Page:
Mathematica Stack Exchange is a question and answer site for users of Mathematica. Join them; it only takes a minute:

Sign up
Here's how it works:
  1. Anybody can ask a question
  2. Anybody can answer
  3. The best answers are voted up and rise to the top

I'm using "Drawing Tools" to decorate an imported image (a TIFF file). I need to create a set of regularly spaced parallel lines, and my solution for doing this is to create a pair of parallel lines (we have an LHS line and an RHS line), copy this pair, superimpose the copied LHS line on the previous RHS line, and then delete the previous RHS line. Doing this repeatedly gives me an array of parallel lines, which are all a fixed distance apart.

My question is: while selecting multiple graphics primitives (lines here) how do I snap one primitive to a previously placed primitive decorating the image similar to how one can do this in Adobe Illustrator?

Also, is there an easier way for me to automatically generate a set of parallel lines which can be translated / stretched apart using my mouse?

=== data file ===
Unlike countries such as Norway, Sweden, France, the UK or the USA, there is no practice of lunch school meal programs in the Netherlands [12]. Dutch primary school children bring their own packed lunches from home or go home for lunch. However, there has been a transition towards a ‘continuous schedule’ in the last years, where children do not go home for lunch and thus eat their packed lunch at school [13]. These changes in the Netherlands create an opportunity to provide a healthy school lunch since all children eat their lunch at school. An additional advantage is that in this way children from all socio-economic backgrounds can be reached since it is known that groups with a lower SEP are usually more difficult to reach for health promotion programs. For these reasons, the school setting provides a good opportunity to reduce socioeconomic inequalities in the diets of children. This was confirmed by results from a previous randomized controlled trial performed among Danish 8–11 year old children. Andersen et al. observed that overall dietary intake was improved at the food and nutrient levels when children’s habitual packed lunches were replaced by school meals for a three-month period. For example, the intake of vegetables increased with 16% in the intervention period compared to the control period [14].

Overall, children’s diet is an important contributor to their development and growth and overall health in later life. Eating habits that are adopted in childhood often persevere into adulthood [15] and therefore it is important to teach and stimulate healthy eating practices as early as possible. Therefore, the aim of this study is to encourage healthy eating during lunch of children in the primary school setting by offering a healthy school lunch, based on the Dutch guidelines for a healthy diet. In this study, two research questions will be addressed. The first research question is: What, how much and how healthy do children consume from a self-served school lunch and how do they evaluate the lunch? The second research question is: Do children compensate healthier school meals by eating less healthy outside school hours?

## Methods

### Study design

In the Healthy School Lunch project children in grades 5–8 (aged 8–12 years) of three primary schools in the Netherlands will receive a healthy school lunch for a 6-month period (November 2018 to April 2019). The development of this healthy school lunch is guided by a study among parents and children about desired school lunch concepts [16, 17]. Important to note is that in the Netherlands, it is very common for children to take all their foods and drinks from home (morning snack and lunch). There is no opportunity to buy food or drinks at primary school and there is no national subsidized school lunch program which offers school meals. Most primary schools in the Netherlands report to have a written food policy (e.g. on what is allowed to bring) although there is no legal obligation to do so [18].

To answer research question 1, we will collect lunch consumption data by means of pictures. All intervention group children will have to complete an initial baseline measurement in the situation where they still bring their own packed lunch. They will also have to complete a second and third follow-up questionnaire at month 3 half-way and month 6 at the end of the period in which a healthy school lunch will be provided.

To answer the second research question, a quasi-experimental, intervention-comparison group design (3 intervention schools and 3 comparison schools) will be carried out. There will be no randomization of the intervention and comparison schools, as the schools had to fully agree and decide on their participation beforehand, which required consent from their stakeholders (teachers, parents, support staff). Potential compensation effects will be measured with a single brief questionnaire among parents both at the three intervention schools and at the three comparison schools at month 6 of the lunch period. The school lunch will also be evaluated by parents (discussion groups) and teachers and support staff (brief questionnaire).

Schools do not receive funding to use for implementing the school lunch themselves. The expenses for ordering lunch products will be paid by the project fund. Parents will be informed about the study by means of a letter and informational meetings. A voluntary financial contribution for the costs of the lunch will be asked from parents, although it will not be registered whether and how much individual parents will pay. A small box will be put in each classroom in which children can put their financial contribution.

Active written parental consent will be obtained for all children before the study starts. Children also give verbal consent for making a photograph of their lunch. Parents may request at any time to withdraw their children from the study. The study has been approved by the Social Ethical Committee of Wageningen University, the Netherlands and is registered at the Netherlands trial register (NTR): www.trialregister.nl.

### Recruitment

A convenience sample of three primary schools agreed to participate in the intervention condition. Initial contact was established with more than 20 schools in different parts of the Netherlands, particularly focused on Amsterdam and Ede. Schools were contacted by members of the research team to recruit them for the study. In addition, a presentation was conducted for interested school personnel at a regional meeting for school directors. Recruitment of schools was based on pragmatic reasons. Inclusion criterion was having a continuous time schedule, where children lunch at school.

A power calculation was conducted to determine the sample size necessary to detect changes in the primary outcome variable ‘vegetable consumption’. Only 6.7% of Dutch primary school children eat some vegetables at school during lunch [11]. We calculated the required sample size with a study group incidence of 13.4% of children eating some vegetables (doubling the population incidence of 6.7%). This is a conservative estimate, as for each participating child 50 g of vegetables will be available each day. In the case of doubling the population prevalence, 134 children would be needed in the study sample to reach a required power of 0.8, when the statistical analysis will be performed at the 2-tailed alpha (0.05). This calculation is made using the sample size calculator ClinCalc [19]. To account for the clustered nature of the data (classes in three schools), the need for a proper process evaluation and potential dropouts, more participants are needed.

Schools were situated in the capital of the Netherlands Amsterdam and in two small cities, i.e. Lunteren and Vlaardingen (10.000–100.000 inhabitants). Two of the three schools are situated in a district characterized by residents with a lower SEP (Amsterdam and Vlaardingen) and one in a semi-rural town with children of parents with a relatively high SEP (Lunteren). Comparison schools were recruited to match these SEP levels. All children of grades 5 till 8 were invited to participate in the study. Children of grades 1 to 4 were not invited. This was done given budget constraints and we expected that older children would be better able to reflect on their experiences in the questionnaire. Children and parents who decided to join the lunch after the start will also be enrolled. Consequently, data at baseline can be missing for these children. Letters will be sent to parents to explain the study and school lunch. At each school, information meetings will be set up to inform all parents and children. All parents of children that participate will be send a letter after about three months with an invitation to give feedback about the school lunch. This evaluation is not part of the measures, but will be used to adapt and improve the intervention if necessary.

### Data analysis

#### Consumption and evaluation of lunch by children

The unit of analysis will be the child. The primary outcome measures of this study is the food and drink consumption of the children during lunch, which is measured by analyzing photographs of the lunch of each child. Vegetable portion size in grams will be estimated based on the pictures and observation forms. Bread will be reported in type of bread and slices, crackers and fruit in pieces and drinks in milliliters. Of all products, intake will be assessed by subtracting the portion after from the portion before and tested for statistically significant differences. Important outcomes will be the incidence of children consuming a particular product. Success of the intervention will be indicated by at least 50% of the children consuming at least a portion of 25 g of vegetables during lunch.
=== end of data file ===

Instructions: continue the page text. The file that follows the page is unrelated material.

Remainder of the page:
share|improve this question
up vote 3 down vote accepted

For the second part of your question, you can simply generate them in a cell:

Graphics[Line[Table[{{x, -10}, {x , 10}} , {x, 1, 10} ]]]

enter image description here

then copy and paste them into a graphic, where they're a group that can be moved, stretched, etc.

lena in jail

share|improve this answer
Thanks that's very helpful! But I can't seem to paste into the graphic? It seems to just copy over the image? Using "Show[...]" also doesn't seem to work. – Bob Mar 24 '13 at 14:06
It's all to do with what you've got selected, and choosing the right menu option. Some experimentation is probably the best way - it's harder to write about than to do. – cormullion Mar 24 '13 at 14:16
I'm sure I'll get it eventually. Thanks! – Bob Mar 24 '13 at 14:20
I'm used to using Illustrator, so it's hard to switch into the Mathematica way of interactive drawing. But at least you can automate some of the graphics generation...:) – cormullion Mar 24 '13 at 14:27

Your Answer


By posting your answer, you agree to the privacy policy and terms of service.

Not the answer you're looking for? Browse other questions tagged or ask your own question.